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Watermark takes Vancouver Sun, Miss 604, Vancouver View, and me to check out oceanfront condos in Sechelt, B.C.

Photos courtesy of Parisa Azadi.  Above, the author, in Sechelt, B.C.

"Hello, how's it going? Welcome on board, my name is Tyler. Should be a
good trip," said the young pilot in the spiffy Harbour Air Seaplanes pilot uniform, black cap and sunglasses. The engine roared, and we went up  amongst the clouds and the sun, a mechanical bird in full flight. 

Before we took off, we writers waited and got to know each other

On Thursday, July 21, writers from the Vancouver Sun, Vancouver View, VO and Miss 604, were invited by a public relations firm to spend a day in the quiet village of Sechelt, B.C., to see  the Watermark at Sechelt project, which they touted as "affordable, seaside living."

"It's interesting that companies are reaching out to all the bloggers to come and experience this kind of stuff,"  Rebecca Bollwitt, founder of Miss604, said. 

Rebecca Bollwitt aka Miss 604

The trip started early at Coal Harbour. We waited for the trip to start and watched three men in suits with laptop cases dangling from their hands, passing by on the seawall. They laughed, gossiped. They talked investors, plans, value.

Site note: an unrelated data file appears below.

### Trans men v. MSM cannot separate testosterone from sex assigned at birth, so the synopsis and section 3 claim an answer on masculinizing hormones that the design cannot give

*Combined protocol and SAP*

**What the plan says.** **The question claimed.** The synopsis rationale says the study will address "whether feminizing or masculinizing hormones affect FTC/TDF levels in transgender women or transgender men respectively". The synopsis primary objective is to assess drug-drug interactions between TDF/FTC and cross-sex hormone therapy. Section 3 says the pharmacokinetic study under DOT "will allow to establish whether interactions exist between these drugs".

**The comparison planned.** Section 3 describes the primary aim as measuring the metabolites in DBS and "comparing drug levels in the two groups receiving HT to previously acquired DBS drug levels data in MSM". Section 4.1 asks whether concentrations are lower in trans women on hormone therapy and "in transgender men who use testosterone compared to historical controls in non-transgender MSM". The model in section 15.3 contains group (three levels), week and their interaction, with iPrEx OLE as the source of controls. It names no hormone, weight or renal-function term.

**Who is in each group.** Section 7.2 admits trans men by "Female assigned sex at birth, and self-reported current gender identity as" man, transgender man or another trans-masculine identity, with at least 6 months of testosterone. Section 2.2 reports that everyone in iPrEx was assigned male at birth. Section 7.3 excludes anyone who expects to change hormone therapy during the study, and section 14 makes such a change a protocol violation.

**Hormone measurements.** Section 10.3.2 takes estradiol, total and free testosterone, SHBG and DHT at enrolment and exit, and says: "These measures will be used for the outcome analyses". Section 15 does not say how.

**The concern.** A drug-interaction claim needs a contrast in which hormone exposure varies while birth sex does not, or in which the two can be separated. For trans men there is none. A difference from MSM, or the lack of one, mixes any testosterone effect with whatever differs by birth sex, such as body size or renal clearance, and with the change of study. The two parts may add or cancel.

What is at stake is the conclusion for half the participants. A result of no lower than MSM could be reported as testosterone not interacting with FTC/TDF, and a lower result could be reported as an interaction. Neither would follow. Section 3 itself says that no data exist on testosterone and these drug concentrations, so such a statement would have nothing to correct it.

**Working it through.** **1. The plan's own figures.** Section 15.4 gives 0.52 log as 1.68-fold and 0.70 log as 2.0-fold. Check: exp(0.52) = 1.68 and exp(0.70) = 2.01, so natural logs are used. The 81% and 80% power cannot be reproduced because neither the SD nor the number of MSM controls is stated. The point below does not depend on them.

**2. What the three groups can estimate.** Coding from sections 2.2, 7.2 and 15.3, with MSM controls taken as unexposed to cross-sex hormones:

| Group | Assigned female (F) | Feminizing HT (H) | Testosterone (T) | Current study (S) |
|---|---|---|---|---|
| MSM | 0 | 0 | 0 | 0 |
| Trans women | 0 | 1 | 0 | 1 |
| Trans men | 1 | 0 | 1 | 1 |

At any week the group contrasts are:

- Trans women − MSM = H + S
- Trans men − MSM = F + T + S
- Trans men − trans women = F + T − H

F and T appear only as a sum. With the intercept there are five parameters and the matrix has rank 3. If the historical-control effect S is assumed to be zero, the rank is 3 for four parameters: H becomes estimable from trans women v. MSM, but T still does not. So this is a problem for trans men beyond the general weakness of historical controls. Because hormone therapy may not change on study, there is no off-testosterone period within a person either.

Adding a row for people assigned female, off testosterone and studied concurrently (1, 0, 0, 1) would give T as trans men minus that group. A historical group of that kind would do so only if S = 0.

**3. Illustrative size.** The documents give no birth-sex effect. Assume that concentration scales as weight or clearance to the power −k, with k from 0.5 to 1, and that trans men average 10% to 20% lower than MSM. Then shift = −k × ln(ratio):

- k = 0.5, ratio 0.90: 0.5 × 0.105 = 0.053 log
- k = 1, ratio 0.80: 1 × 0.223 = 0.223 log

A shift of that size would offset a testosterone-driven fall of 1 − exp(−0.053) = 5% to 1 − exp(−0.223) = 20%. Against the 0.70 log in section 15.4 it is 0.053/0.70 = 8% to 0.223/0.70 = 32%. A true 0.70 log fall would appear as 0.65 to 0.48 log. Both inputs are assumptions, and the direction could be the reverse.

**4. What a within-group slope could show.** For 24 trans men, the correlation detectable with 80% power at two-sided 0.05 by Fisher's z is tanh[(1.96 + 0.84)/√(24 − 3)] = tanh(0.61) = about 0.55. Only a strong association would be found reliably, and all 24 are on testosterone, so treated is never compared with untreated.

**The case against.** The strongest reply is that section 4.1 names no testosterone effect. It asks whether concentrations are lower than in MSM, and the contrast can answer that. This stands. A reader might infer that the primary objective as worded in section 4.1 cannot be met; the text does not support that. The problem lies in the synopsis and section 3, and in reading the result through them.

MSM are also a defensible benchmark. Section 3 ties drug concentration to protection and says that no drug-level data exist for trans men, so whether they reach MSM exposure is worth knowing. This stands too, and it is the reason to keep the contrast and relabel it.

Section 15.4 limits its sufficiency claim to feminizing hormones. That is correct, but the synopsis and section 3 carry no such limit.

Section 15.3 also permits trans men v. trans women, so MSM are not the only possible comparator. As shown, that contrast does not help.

Every once in a while, seaplanes landed. People ponted their cameras in delight. The sun played hide-and-seek, and in a moment, it was gone. "HA, HA, HA," the mini planes read, their wings and tales showing off their Harbour Air (HA) logos, as if they were laughing. Suddenly, it started to rain. The skies opened up, a meltdown. We entered the lounge near the check-in area to stay waterproof. Outside, an empty cup of coffee and the morning paper were left on the table.

"Are you from The Observer?" asked a blond-haired woman with a kind face. It was Andrea Bava, Media Contact for Watermark. We were shown to the check-in area where five unfamiliar faces sat waiting. John Biehler, freelance photographer and blogger, who said he had just found out about the trip an hour earlier, talked Twitter with Bollwitt and, travel to Alaska. Another freelancer joined their conversation. Vancouver Views's Alison Malone Eathorne stood near by. We all waited.

"There's nothing like this in Sechelt. It started selling in March, 30 per cent sold already," Linda Boyes, the enthusiastic project coordinator, of Watermark, said as we began to check in. "The other day, we saw dolphins at the site. People pointed, 'Oh, look, there are dolphins.'" The Vancouver Sun's Claudia Kwan appeared, cool and casual in skinny jeans, light jacket and sandals.

"Everyone good with small planes?"  Boyes said.

It was time to board the aircraft.

From the sky, we could see the Lions Gate Bridge, stretches of blue, sail boats, like white swans at the bottom. Concrfete and trees, all shades of green. We passed big and small islands, huge rocks that held single houses on top of them. As we hovered over Sechelt, guests craned their necks to see houses of all shapes with bright roofs, cars that moved like ants up a hill. A 20-minute flight.

A view of Sechelt from the floatplane just before it lands

A view of Lions Gate Bridge from the floatplane heading to Sechelt

"So, how was the ride?"  The pilot kept his relaxed composure as he waited for our answers.

A look at a new development

 Ian Porter, principal of the developer Pacific Spirit Properties, Ltd., met us as we exited, and Bob Michor, Sales Manager, in dark golf shirt with a Watermark logo on the side was at his side.

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